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Series Editorial

Watch: The first World Cup tie-breaker – When India beat Pakistan 3-0 in bowl-out

by Wisden Staff 3 minute read

Watch: India beat Pakistan 3-0 in bowl-outs in the first edition of the World T20 (now the T20 World Cup), in 2007.

Before the Super Over came into being, a tie in a Twenty20 match used to be broken using a bowl-out, where five bowlers from each side bowl – in legal actions – to an unprotected wicket at the other end. The fielding side were allowed to use a wicketkeeper to aid the bowler find their direction.

The concept was first used in professional cricket after a 1991 NatWest Trophy match between Derbyshire and Hertfordshire was abandoned. Twenty20, keener on a result than the other two formats, implemented it early, in all levels. In 2005/06, New Zealand beat West Indies 3-0 to decide a T20I in Auckland. The ICC also included the Super Over in their playing conditions for the knockout matches in the 2006 Champions Trophy and the 2007 World Cup, but none of the matches ended in a tie.


India were playing Pakistan in a 2007 World T20 match in Durban. Chasing 142, Pakistan levelled the scores with two balls to spare before S Sreesanth beat Misbah-ul-Haq with the penultimate ball. Misbah pushed the last ball and set off, but could not beat Yuvraj Singh’s throw – and was run out. For the first time, a global cricket tournament witnessed a tie-breaker.

Pakistan captain Shoaib Malik won the toss and asked India to “bowl first”. Pakistan nominated Umar Gul, Sohail Tanvir, Yasir Arafat, Shahid Afridi, and Mohammad Asif, while India lined up Sreesanth, Harbhajan Singh, Virender Sehwag, Irfan Pathan, and – to the surprise of some – Robin Uthappa.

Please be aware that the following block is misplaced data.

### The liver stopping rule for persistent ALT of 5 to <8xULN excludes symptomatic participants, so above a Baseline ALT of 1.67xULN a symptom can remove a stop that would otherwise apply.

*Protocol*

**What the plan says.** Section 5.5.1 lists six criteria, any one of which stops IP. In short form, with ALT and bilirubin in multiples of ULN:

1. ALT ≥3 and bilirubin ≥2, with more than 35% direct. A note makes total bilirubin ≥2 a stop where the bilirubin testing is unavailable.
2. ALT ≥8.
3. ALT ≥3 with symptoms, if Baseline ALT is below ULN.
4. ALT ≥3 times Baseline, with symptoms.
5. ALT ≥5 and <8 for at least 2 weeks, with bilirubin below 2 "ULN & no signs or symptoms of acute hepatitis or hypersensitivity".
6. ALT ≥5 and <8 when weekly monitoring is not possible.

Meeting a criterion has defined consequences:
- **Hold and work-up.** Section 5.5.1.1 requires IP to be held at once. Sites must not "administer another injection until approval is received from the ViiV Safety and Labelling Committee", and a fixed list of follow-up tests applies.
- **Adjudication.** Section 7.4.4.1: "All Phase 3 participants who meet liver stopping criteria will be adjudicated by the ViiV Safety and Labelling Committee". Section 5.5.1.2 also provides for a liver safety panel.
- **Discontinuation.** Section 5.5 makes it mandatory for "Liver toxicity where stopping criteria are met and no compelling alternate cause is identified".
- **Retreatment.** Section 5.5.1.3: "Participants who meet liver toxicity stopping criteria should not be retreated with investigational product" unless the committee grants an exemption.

India had taken the concept seriously – to the extent of starting the net sessions with bowl-outs. Uthappa, who had not bowled a single ball in Twenty20 cricket until then, was quite keen. “Whether you like it or not, I’m gonna bowl,” he had told the team management.

India’s other tactic involved MS Dhoni waiting behind the stumps on his knees (the bowlers aimed at him), in stark contrast with Pakistan wicketkeeper Kamran Akmal’s upright stance.

Sehwag, bowling in a cap, hit the stumps with the first attempt. Arafat, running in off a shorter run-up, bowled a slow full-toss that missed off-stump.

Harbhajan hit as well before breaking into customary celebrations. Gul repeated Arafat’s error of deviating from his usual style: he, too, bowled off a shorter run-up and missed off.

Taking a leaf out of Sehwag’s book, Uthappa bowled seam-up in a cap, hit the stumps, turned around, took his cap off, and bowed with a flourish. At this point, Pakistan needed to hit everything (and expect India to miss everything). Afridi bowled in a cap and stayed away from the off-stump – but ended up missing leg. And the Indians celebrated.

Watch the India v Pakistan bowl-out here:

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